Better Sleep = Better Students
Classes are back in session in Kentucky and many school buses are on the road early in the morning across the Bluegrass State.
According to a new study from the Centers for Disease Control and Prevention (CDC), when middle school and high school students get more sleep, they do better academically, are healthier and make healthier choices.
But epidemiologist Anne Wheaton says only one in five students gets the recommended amount of sleep – between eight-and-a-half and nine-and-a-half hours a night. She says sleep deprivation is linked to drinking, smoking, drug use and poor academic performance.
"If you haven't had enough sleep and you're sitting in the first period of school, you have a harder time paying attention and your memory doesn't work quite as well," she says.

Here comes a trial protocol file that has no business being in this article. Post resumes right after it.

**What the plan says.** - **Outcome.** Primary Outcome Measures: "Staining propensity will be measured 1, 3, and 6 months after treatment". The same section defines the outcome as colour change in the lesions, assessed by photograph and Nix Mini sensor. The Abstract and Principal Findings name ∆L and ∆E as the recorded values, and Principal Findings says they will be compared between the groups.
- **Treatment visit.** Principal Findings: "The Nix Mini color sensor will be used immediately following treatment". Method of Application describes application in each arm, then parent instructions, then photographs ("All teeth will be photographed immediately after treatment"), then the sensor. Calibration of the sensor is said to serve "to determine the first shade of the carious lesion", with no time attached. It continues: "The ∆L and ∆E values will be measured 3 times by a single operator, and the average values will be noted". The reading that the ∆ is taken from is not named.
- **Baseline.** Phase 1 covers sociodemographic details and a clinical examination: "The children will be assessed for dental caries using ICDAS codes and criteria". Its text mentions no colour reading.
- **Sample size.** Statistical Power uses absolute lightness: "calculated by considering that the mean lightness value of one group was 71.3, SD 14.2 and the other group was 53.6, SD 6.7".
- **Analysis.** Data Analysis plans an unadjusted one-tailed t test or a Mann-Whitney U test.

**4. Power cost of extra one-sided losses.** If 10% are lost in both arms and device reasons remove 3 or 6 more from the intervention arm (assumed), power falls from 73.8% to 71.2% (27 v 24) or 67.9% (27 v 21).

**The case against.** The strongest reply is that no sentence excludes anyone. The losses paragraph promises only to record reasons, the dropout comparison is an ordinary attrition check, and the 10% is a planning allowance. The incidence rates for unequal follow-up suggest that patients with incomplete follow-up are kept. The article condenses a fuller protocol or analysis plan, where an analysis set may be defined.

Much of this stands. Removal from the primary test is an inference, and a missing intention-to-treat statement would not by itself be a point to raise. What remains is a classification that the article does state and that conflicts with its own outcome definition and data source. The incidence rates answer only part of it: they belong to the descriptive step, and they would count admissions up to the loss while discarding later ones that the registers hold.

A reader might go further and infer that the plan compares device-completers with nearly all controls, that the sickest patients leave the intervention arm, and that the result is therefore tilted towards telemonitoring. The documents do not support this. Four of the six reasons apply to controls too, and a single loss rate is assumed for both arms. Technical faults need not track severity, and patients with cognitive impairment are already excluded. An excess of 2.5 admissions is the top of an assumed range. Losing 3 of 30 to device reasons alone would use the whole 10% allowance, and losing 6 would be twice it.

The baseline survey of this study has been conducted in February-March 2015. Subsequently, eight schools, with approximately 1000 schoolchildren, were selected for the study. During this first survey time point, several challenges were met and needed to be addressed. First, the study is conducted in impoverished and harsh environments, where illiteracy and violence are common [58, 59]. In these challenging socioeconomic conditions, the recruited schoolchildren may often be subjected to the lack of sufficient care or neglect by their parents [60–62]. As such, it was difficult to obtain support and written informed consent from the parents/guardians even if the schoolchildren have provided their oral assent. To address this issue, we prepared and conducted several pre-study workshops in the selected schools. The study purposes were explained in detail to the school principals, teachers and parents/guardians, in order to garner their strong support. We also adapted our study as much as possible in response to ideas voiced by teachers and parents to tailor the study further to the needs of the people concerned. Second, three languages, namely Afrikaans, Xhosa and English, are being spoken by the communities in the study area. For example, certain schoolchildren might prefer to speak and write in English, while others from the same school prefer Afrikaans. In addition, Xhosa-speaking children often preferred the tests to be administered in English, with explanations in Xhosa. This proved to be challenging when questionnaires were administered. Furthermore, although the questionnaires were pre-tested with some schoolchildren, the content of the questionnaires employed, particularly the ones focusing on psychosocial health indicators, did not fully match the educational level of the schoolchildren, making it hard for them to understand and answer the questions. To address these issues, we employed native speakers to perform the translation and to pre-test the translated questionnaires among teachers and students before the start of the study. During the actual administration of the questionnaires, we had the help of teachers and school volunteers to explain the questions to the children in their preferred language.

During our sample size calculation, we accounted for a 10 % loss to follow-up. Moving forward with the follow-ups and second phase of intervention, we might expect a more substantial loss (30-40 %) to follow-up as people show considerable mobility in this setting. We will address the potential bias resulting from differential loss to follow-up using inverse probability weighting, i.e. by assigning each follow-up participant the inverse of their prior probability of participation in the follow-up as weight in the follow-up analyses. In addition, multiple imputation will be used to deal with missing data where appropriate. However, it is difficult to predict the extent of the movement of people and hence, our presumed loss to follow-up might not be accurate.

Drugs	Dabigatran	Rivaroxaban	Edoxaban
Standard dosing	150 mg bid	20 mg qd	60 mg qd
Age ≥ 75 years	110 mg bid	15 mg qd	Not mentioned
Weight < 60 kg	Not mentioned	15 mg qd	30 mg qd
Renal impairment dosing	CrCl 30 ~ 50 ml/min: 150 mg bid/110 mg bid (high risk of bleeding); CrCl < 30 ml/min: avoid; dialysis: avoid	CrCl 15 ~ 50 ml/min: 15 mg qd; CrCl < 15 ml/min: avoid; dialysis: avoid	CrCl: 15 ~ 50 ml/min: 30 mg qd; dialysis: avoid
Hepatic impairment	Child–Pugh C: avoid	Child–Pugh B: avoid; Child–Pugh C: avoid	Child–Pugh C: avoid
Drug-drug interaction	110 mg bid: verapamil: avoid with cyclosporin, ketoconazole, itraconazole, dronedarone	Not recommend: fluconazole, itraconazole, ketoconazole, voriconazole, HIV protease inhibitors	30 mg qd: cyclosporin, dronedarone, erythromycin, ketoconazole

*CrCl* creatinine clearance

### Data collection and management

Wheaton says a major cause of the sleep problem is that an overwhelmingly large percentage of schools in Kentucky start before 8:30 a.m., with an average start time for middle and high school of 8:03.
Wheaton also says puberty delays sleep, which means teenagers need more time to get going because their bodies are keeping them up later at night.
The American Academy of Pediatrics issued a policy statement last year urging middle and high schools to modify start times to no earlier than 8:30 a.m., in part to help students get sufficient sleep to improve their overall health.
"Not getting enough sleep tends to affect your appetite so that you eat more, you're more fatigued, you're less likely to exercise," she says. "It can impact your blood sugar too, so further down the road after years of not getting enough sleep, you're more likely to develop diabetes."
While there are other factors involved, Wheaton says some school districts are resistant to later start times because it would increase costs for busing. She says parents can help by maintaining a consistent bedtime and rise time, including on weekends.